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DoD experienced a 16.7% reduction in prescribing costs versus retail pharmacies
Express Scripts (St. Lous), the PBM that has a contract with DoD to run its Tricare Mail Order Program, is touting the results of a DoD Office of Inspector General (OIG) report that analyzed the cost of filling prescriptions via mail order versus drug stores. Tricare is the DoD program for military personnel and their beneficiaries, and currently has 9.6 million members. The conclusions: the mail-order option saved 16.7% of prescription costs surveyed (during Q3 of FY2012); prescriptions were filled with a 99.997% accuracy rate; and periodic patient surveys show a 96% “somewhat, very or completely satisfied” approval rating.
"We have developed a world-class capability to make the use of prescription drugs safer and more affordable,” said Nancy Gilbride, VP and GM of Express Scripts' Federal Pharmacy Services, “and we're pleased that the recent DoD Inspector General audit confirms what we see every day: home delivery through a mail order pharmacy is the safest, most cost-effective way to receive prescription drugs."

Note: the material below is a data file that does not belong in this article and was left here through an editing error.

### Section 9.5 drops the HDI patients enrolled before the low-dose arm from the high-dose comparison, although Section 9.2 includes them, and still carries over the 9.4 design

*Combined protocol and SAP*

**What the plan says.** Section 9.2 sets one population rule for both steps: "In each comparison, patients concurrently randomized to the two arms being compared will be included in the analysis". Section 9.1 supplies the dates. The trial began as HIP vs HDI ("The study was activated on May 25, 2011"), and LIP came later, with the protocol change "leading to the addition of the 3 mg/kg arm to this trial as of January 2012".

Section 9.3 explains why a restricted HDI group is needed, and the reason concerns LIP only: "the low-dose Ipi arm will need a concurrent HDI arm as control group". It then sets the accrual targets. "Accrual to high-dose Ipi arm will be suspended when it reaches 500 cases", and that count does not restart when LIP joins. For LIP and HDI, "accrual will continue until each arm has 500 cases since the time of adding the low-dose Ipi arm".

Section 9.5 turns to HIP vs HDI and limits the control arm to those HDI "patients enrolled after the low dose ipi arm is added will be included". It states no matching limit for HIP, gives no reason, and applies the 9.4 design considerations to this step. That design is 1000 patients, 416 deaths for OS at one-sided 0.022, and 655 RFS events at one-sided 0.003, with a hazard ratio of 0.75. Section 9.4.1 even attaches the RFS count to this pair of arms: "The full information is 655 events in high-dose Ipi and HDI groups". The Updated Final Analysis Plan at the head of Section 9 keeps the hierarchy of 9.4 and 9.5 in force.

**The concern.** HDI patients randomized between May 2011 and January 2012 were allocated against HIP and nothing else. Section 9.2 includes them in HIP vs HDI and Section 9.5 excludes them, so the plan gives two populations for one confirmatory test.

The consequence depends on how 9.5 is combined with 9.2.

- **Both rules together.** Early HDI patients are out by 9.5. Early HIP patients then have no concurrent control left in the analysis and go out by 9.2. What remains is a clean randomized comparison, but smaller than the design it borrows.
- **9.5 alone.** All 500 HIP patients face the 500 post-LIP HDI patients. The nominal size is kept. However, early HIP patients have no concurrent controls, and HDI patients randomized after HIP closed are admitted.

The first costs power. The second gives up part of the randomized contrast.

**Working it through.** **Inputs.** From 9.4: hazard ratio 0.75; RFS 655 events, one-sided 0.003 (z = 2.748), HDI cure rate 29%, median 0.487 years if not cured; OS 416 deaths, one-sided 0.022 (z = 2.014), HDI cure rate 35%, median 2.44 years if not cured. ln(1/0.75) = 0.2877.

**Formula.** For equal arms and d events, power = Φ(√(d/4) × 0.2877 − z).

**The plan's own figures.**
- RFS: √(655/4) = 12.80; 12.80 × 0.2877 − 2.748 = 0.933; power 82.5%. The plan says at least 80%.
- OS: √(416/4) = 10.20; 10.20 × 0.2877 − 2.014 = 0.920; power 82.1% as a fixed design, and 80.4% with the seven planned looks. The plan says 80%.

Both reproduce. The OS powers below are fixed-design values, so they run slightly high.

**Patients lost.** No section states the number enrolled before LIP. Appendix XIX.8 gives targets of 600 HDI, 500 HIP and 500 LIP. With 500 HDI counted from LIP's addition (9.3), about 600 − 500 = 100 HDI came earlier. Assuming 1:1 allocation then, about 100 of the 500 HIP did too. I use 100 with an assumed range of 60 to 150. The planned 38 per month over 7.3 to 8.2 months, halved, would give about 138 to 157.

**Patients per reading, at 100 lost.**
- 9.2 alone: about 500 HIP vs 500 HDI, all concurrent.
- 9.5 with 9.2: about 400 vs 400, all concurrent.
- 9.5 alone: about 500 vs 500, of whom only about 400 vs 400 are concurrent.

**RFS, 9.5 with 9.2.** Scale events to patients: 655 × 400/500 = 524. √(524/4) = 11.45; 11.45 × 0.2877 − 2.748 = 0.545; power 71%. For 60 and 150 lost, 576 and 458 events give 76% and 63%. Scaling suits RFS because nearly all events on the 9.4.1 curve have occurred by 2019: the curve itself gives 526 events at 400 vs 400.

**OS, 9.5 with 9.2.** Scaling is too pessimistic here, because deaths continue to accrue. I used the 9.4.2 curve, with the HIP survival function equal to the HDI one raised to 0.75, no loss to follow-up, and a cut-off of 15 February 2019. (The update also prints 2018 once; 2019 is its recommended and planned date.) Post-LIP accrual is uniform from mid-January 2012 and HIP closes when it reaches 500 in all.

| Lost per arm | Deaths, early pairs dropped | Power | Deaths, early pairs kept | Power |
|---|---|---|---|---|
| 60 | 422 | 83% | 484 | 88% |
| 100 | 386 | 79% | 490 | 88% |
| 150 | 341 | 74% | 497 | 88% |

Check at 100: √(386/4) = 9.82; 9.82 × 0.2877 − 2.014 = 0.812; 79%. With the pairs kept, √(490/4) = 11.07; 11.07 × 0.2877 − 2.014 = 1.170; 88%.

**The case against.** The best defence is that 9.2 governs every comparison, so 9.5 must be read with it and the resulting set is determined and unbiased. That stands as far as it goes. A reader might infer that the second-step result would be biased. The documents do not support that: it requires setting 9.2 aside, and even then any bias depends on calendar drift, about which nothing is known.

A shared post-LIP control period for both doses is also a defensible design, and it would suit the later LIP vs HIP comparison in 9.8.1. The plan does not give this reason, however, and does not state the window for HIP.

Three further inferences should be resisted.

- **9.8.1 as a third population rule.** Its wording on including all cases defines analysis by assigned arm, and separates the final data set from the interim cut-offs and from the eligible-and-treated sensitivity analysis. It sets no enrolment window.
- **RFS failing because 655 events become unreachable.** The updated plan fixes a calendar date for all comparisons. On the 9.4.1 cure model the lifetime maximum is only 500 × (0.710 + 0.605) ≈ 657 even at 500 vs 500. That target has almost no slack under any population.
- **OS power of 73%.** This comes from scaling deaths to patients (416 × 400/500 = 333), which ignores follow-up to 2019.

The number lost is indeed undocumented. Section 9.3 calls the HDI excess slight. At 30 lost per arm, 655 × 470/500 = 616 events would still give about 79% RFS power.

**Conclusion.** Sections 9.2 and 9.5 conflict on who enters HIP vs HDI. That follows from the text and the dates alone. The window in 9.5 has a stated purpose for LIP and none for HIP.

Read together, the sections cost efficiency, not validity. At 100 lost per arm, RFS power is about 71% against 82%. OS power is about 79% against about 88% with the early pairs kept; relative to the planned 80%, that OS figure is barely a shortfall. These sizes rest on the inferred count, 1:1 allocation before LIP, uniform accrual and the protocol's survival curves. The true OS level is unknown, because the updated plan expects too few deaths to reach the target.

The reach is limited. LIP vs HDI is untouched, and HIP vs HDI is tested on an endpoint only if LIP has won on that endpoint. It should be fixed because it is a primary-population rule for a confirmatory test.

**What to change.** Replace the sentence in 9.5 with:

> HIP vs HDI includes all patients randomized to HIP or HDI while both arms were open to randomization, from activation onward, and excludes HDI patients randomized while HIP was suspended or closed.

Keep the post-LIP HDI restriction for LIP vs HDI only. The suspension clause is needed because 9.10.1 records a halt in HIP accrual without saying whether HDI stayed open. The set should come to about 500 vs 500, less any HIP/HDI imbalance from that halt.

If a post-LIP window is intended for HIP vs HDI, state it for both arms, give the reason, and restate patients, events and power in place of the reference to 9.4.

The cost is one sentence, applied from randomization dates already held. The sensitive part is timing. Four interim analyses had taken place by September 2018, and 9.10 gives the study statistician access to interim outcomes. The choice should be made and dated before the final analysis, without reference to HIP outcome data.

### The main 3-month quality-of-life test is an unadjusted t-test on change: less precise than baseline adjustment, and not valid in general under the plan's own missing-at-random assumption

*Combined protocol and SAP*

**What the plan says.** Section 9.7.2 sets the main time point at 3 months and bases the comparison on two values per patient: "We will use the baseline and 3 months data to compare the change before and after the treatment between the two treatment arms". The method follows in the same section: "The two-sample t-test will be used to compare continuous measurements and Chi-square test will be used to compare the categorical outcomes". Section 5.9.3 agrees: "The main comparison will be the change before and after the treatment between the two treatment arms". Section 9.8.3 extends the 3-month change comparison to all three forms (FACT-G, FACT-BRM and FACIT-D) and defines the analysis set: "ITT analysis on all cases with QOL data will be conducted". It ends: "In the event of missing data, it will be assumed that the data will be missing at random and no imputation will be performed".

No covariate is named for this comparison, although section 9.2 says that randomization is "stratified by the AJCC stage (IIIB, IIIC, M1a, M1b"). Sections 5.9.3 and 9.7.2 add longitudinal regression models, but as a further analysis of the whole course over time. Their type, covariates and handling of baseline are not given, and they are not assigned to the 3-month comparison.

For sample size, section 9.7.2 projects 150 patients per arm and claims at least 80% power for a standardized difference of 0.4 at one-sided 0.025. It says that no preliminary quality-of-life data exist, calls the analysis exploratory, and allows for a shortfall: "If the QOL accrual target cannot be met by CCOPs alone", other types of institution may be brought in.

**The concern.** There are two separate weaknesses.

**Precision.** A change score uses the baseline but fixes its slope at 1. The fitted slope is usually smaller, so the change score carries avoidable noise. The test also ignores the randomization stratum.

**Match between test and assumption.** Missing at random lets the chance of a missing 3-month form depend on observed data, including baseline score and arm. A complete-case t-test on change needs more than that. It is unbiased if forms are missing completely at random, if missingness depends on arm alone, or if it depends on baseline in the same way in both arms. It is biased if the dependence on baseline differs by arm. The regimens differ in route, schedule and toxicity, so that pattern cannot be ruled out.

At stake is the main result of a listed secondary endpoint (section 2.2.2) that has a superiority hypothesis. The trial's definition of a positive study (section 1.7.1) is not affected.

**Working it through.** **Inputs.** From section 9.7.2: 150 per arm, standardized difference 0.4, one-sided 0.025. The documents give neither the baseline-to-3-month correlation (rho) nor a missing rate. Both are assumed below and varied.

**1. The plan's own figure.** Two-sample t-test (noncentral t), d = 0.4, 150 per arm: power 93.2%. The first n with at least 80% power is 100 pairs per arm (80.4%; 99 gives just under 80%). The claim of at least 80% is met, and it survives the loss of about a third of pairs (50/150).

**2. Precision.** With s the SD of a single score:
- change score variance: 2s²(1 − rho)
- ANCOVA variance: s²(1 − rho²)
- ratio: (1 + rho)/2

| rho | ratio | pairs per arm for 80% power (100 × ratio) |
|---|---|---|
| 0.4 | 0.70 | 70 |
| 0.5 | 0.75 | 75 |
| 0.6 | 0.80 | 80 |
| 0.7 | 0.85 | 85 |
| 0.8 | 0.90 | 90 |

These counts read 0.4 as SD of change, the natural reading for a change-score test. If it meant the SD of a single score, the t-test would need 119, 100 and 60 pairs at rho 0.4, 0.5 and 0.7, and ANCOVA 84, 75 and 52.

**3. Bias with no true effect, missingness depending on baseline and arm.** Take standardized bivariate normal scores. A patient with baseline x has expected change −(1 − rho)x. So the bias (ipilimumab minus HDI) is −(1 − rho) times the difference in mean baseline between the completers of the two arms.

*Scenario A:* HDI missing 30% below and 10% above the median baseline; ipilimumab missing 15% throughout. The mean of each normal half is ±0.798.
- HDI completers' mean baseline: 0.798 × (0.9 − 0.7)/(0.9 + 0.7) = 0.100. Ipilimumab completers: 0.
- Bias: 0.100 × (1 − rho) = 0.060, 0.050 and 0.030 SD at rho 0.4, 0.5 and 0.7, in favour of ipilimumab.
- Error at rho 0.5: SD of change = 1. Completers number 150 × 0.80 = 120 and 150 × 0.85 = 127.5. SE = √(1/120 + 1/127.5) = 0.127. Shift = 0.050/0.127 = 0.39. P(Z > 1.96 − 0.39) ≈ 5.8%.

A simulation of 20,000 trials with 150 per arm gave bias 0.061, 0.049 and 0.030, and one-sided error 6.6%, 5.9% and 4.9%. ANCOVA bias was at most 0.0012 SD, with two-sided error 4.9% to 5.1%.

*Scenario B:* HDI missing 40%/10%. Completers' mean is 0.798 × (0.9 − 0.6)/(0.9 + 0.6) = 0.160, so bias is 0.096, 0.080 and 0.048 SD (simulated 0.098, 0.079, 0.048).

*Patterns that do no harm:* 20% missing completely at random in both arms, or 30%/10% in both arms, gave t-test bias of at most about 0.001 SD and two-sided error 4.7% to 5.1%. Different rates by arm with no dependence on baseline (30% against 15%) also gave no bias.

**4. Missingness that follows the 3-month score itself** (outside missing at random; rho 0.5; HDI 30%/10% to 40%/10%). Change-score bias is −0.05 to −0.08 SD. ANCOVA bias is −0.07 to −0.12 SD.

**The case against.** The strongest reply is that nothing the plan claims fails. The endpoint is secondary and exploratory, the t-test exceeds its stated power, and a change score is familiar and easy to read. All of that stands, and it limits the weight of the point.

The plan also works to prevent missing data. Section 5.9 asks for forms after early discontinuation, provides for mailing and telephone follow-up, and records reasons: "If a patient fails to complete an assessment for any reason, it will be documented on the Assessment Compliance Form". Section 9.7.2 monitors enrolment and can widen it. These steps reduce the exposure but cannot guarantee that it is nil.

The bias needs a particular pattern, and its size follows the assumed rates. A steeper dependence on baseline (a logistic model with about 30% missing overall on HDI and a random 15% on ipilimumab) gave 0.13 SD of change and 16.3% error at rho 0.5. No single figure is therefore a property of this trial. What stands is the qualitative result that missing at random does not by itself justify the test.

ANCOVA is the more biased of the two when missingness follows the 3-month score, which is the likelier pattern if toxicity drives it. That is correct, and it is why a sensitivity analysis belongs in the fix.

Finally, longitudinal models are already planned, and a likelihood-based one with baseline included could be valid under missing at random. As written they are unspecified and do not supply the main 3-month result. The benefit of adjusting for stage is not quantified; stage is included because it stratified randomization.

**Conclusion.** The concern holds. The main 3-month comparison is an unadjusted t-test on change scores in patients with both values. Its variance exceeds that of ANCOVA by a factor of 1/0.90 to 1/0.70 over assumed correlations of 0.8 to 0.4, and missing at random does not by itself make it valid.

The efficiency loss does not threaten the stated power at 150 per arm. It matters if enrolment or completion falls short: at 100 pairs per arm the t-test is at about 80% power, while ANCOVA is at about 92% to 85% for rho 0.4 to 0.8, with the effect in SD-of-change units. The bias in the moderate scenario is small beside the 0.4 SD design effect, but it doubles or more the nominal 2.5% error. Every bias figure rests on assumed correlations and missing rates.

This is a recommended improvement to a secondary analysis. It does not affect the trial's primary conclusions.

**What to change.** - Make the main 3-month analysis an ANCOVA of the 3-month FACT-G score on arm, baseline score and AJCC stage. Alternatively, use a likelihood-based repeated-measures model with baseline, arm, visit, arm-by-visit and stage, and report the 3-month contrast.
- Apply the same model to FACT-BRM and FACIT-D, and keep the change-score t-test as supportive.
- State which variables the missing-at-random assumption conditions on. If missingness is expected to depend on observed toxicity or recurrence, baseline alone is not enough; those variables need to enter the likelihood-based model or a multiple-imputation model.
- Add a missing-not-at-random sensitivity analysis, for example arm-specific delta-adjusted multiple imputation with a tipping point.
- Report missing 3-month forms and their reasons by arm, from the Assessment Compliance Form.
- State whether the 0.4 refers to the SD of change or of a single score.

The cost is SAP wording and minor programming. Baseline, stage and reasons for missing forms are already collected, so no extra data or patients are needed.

Some caveats: the analysis included only non-specialty maintenance pharmaceuticals; the OIG noted that generics cost DoD more through the mail-order program than through retail pharmacies, but that the savings on branded drugs more than offset that higher cost; and (strangely), Express Scripts could not provide data on waste due to pharmaceuticals being delivered that were no longer needed. (The latter is a contention of retail pharmacy advocates, who have collected reports of 90-day supplies of drugs being delivered under auto-refill programs, and then billed, for patients who didn’t want them.) Also, it’s worth noting that DoD made Tricare mail-order substantially more attractive to patients by eliminating copays on generics when mail order is used.
The savings that OIG documented are not surprising; earlier studies had confirmed much of the same results. But community pharmacy advocates like the National Community Pharmacists Assn. contend that mail order reduces or eliminates the care that face-to-face pharmacist interactions with patients can provide, and continues a fight against mandatory mail order and other elements of such programs.